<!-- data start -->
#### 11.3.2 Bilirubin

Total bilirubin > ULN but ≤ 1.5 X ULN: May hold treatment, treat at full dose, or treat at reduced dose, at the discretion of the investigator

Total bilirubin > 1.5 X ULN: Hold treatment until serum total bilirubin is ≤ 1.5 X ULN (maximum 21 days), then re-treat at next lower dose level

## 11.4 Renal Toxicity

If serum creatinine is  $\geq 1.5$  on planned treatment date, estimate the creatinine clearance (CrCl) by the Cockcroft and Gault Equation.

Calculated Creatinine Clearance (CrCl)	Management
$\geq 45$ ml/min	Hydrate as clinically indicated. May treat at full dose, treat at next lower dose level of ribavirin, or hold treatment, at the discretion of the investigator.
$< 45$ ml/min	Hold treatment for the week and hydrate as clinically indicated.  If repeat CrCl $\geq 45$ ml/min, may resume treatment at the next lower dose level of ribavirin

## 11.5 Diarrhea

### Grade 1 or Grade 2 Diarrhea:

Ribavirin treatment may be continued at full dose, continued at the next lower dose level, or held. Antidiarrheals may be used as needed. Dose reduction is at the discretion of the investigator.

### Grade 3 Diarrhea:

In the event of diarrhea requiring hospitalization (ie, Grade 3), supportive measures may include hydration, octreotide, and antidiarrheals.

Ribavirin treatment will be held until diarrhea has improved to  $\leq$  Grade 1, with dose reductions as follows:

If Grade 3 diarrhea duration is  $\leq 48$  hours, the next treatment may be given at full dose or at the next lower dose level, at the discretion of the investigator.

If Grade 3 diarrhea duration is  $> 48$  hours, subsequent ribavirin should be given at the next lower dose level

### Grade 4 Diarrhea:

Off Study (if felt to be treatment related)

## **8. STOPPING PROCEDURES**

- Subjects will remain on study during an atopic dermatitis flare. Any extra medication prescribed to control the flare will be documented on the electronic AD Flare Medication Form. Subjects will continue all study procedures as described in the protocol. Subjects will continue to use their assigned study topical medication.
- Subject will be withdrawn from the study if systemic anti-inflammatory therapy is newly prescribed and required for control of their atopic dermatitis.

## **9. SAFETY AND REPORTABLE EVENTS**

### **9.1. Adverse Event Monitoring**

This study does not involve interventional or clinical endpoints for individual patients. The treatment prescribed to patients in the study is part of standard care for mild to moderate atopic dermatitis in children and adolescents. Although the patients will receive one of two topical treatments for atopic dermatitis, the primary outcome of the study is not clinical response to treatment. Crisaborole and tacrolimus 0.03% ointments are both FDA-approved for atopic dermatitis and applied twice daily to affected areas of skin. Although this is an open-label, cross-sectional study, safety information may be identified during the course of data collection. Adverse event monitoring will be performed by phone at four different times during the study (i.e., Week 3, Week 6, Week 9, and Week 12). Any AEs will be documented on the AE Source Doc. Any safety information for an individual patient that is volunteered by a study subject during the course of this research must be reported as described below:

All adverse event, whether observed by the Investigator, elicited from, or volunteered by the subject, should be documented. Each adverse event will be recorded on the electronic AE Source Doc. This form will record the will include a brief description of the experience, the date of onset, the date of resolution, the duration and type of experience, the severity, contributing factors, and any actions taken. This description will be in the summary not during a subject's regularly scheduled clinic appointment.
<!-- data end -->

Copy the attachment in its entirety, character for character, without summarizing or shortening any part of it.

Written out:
#### 11.3.2 Bilirubin

Total bilirubin > ULN but ≤ 1.5 X ULN: May hold treatment, treat at full dose, or treat at reduced dose, at the discretion of the investigator

Total bilirubin > 1.5 X ULN: Hold treatment until serum total bilirubin is ≤ 1.5 X ULN (maximum 21 days), then re-treat at next lower dose level

## 11.4 Renal Toxicity

If serum creatinine is  $\geq 1.5$  on planned treatment date, estimate the creatinine clearance (CrCl) by the Cockcroft and Gault Equation.

Calculated Creatinine Clearance (CrCl)	Management
$\geq 45$ ml/min	Hydrate as clinically indicated. May treat at full dose, treat at next lower dose level of ribavirin, or hold treatment, at the discretion of the investigator.
$< 45$ ml/min	Hold treatment for the week and hydrate as clinically indicated.  If repeat CrCl $\geq 45$ ml/min, may resume treatment at the next lower dose level of ribavirin

## 11.5 Diarrhea

### Grade 1 or Grade 2 Diarrhea:

Ribavirin treatment may be continued at full dose, continued at the next lower dose level, or held. Antidiarrheals may be used as needed. Dose reduction is at the discretion of the investigator.

### Grade 3 Diarrhea:

In the event of diarrhea requiring hospitalization (ie, Grade 3), supportive measures may include hydration, octreotide, and antidiarrheals.

Ribavirin treatment will be held until diarrhea has improved to  $\leq$  Grade 1, with dose reductions as follows:

If Grade 3 diarrhea duration is  $\leq 48$  hours, the next treatment may be given at full dose or at the next lower dose level, at the discretion of the investigator.

If Grade 3 diarrhea duration is  $> 48$  hours, subsequent ribavirin should be given at the next lower dose level

### Grade 4 Diarrhea:

Off Study (if felt to be treatment related)

## **8. STOPPING PROCEDURES**

- Subjects will remain on study during an atopic dermatitis flare. Any extra medication prescribed to control the flare will be documented on the electronic AD Flare Medication Form. Subjects will continue all study procedures as described in the protocol. Subjects will continue to use their assigned study topical medication.
- Subject will be withdrawn from the study if systemic anti-inflammatory therapy is newly prescribed and required for control of their atopic dermatitis.

## **9. SAFETY AND REPORTABLE EVENTS**

### **9.1. Adverse Event Monitoring**

This study does not involve interventional or clinical endpoints for individual patients. The treatment prescribed to patients in the study is part of standard care for mild to moderate atopic dermatitis in children and adolescents. Although the patients will receive one of two topical treatments for atopic dermatitis, the primary outcome of the study is not clinical response to treatment. Crisaborole and tacrolimus 0.03% ointments are both FDA-approved for atopic dermatitis and applied twice daily to affected areas of skin. Although this is an open-label, cross-sectional study, safety information may be identified during the course of data collection. Adverse event monitoring will be performed by phone at four different times during the study (i.e., Week 3, Week 6, Week 9, and Week 12). Any AEs will be documented on the AE Source Doc. Any safety information for an individual patient that is volunteered by a study subject during the course of this research must be reported as described below:

All adverse event, whether observed by the Investigator, elicited from, or volunteered by the subject, should be documented. Each adverse event will be recorded on the electronic AE Source Doc. This form will record the will include a brief description of the experience, the date of onset, the date of resolution, the duration and type of experience, the severity, contributing factors, and any actions taken. This description will be in the summary not during a subject's regularly scheduled clinic appointment.